Chapter 39 of Genesis comes to us in three parts. The middle part, verses 7-20, tell us of a concrete incident in the life of Joseph. Here we find a slice of life – here we can see the content of life for a Hebrew slave, at least for that particular moment in time. Verses 1-6 and 21-23 introduce and conclude our story, and contain the theological statements and the affirmations of faith which illuminate and frame the events of Joseph, Potiphar, and Potiphar’s wife.
We are first told that Joseph was taken to Egypt and sold as a slave to an Egyptian official named Potiphar. But we also discover that an invisible force – a hidden agenda – was at work. God was with Joseph so that Joseph prospered and gradually was put in charge of everything Potiphar owned. And so we are introduced to the context of Joseph’s life. God was with him. Joseph lived out of a faith and trust in God. The invisible plans of heaven and the dreams of the God of Abraham, the God of Isaac, and the God of Jacob now focused on this one slave. Joseph became the dream-bearer for God. But the question is, how does the dream-bearer fare or even survive in the alien empire of Egypt?
For much of the Hebrew Scriptures, Egypt is a powerful symbol of evil and decadence. Egypt represents power without conscience, greed without limits, promises without integrity, and religion without compassion. Our passage is the first of three stories which tell of Joseph the dream-bearer surviving in the evil empire of Egypt.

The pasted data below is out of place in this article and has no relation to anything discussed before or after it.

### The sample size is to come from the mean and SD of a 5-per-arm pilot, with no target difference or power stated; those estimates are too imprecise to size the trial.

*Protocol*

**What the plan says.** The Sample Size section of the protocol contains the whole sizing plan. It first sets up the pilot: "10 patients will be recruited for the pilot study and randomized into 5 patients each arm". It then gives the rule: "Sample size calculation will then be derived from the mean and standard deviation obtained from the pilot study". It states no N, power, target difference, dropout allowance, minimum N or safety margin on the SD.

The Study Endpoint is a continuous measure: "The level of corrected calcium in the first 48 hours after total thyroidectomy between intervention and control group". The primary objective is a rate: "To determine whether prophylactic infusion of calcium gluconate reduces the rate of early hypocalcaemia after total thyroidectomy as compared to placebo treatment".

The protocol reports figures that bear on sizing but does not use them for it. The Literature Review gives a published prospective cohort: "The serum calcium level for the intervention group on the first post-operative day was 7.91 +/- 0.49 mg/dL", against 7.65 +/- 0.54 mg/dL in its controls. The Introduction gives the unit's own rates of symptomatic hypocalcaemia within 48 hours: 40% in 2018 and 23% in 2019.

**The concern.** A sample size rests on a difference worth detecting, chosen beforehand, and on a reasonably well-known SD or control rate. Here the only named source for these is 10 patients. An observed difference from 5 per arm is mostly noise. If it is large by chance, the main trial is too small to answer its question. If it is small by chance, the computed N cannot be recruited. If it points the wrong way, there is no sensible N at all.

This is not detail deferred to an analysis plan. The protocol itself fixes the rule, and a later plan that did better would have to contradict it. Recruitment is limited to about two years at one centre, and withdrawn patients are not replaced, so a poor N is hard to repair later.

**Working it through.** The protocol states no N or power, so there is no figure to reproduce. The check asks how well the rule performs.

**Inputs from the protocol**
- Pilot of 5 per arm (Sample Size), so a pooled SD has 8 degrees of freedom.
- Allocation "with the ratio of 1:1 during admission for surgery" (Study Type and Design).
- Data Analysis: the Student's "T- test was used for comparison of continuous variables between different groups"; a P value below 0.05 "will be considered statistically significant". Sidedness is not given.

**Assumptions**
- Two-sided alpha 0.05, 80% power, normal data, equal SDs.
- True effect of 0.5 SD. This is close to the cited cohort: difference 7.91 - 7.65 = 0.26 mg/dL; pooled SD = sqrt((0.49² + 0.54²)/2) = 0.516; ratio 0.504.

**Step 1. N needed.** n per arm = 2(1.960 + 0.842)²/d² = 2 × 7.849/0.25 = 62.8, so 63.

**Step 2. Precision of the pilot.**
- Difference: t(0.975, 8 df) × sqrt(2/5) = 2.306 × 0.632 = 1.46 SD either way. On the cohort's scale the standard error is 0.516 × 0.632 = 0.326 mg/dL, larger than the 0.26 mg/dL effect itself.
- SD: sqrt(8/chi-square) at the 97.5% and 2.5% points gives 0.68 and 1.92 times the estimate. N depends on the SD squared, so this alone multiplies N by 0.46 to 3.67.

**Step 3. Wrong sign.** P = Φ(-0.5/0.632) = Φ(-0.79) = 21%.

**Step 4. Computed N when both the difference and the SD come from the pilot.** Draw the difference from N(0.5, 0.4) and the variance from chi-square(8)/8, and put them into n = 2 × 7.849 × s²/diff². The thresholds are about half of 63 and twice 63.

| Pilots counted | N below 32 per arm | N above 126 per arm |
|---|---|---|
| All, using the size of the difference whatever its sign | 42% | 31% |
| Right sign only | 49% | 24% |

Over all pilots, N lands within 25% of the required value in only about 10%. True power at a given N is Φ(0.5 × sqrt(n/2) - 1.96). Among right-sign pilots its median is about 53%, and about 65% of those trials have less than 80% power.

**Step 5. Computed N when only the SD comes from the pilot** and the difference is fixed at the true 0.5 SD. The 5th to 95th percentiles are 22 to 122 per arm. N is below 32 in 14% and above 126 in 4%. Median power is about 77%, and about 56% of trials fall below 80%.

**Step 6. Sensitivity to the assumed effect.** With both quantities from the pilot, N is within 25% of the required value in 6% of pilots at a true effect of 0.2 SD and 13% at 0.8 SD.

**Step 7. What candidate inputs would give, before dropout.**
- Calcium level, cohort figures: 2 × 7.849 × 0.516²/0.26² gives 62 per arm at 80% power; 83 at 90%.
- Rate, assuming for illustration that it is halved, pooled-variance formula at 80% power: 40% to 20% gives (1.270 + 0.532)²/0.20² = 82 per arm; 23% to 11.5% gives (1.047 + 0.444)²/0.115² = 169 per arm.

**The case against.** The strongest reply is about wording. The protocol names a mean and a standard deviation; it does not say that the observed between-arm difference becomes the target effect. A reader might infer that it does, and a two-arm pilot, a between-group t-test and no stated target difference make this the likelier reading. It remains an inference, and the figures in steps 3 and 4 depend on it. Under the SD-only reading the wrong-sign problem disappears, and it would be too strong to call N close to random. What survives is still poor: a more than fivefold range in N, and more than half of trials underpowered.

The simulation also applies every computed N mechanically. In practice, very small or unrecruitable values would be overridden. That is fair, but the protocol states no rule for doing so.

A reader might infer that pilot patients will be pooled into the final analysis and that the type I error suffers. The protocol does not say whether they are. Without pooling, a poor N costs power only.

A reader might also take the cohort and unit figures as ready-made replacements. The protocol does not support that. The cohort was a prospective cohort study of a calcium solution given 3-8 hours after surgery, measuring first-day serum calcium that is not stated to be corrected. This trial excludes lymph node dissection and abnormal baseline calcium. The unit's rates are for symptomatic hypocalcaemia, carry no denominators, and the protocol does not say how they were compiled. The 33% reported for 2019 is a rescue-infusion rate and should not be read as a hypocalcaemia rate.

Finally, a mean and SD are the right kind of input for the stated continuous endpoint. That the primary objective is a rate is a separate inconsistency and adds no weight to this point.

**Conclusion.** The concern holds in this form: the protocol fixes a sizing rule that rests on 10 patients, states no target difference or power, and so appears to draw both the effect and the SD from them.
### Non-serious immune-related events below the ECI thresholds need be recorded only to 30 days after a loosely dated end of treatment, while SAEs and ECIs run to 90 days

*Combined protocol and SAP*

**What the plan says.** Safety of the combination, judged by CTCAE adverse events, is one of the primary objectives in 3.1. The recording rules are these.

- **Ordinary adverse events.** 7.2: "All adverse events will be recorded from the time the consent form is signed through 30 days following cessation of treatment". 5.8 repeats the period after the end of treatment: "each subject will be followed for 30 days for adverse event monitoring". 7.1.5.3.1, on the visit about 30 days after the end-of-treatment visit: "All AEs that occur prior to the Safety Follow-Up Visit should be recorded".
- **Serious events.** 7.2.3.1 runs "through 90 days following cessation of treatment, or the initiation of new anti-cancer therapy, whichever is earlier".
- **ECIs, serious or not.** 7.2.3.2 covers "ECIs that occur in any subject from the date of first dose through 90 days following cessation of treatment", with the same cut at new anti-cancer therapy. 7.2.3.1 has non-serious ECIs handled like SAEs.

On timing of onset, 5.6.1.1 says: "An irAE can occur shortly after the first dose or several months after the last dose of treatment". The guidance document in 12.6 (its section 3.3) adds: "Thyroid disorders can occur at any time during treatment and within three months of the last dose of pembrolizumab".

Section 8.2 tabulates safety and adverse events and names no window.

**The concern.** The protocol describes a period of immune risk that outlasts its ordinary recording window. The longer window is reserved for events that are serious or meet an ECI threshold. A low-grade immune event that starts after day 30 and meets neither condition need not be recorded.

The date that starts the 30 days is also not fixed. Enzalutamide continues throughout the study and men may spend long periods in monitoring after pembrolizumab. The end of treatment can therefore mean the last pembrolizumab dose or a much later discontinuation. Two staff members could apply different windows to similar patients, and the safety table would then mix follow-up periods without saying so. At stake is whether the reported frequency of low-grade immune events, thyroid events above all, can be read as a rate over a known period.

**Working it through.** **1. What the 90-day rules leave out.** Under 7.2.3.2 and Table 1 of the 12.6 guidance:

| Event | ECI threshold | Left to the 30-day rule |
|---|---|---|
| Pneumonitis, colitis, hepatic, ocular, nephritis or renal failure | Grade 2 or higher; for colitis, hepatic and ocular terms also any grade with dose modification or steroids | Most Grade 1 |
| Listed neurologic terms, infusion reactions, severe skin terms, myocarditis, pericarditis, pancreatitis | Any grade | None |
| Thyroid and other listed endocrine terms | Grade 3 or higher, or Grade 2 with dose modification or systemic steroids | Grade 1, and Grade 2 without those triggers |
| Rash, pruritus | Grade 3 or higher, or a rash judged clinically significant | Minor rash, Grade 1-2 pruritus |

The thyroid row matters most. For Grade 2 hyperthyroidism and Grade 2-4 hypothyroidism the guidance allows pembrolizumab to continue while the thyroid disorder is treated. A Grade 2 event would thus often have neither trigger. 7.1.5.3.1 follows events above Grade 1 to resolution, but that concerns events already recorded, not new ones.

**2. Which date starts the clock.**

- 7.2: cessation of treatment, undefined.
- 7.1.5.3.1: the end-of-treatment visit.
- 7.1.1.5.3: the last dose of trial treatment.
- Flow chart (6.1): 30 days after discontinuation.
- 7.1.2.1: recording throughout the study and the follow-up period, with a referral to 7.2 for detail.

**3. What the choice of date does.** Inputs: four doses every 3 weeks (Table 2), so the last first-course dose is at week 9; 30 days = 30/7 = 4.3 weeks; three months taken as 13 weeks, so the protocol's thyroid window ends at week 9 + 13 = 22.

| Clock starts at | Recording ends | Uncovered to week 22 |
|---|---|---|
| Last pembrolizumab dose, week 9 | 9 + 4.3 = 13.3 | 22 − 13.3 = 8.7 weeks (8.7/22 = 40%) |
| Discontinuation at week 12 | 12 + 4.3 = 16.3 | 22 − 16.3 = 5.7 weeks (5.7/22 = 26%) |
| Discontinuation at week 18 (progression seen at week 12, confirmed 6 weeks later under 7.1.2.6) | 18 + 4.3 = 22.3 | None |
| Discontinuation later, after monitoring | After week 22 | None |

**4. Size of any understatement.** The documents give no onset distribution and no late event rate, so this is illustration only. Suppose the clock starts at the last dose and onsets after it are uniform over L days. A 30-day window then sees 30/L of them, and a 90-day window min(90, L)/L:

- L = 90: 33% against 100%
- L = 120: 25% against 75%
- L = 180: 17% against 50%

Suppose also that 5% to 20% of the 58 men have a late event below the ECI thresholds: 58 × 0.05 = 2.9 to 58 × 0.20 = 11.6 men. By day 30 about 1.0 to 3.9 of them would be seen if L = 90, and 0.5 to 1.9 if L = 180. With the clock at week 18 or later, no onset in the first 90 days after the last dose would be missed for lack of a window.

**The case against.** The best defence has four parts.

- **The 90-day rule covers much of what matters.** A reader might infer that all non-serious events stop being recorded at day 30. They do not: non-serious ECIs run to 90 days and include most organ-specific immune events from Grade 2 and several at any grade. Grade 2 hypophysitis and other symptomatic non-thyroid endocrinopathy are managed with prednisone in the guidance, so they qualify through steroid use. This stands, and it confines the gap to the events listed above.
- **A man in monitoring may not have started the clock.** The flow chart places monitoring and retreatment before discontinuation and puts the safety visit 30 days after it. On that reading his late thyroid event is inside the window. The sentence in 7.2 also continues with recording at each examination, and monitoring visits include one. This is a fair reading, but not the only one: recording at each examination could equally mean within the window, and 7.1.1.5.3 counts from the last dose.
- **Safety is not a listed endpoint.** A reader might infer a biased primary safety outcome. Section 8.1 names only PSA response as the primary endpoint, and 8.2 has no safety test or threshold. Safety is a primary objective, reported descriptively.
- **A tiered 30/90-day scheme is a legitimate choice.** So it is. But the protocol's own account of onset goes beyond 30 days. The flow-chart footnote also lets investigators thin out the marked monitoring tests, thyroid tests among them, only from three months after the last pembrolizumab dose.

It tells how he was misread by Potiphar’s wife who failed in her attempts to seduce Joseph in spite of her desperate determination and the obvious advantages Joseph could have enjoyed had he played the game. Our story tells how from all visible appearances her duplicity and lies triumphed over his honesty and integrity–how her wealth and might in an evil empire can overrule truth and justice. It tells with naked honesty how the real world operates and how difficult, costly, painful, and anxious the content of life can be, especially for the disenfranchised who want to be faithful to God.
The tale, as far as Potiphar’s wife is concerned, begins when Joseph came to her household, and it ended when he was carted off to prison, only to be replaced by another slave boy who would perhaps understand the expediency of playing by the rules of the Empire.
The chapter ends with Joseph in prison and with the repeated faith affirmation that God was with him. And perhaps we would understand if Joseph, like Tevye of “Fiddler on the Roof,” asked God to go and be with someone else for a change. But time passes, and Joseph, the dream bearer of God, survives and even flourishes in prison so that in time Joseph the prisoner runs the prison and, with a renewal of hope, this part of the Joseph story ends.